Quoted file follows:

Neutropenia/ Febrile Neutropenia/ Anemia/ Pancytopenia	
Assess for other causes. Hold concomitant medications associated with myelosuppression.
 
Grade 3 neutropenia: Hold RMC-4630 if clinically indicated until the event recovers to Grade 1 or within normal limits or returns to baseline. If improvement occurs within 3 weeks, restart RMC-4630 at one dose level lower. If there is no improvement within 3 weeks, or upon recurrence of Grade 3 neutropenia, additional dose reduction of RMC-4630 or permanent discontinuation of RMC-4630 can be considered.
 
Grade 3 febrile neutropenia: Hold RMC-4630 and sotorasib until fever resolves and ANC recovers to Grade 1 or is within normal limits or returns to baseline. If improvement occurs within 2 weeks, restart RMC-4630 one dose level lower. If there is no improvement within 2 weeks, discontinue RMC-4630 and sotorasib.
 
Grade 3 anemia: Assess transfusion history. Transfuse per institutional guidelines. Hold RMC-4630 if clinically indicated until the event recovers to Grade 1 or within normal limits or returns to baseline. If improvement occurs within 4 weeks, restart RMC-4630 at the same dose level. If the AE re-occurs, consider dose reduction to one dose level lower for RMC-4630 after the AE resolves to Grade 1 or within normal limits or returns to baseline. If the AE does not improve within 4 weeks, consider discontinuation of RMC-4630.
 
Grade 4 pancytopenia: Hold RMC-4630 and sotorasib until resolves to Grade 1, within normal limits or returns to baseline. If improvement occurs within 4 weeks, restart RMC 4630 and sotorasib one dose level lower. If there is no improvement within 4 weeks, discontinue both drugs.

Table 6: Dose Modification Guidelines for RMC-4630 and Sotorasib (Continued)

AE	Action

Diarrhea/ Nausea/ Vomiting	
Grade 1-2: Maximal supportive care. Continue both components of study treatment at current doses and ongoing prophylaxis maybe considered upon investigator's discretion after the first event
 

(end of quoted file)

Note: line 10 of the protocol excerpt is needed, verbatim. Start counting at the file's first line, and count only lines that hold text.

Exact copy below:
Grade 1-2: Maximal supportive care. Continue both components of study treatment at current doses and ongoing prophylaxis maybe considered upon investigator's discretion after the first event
 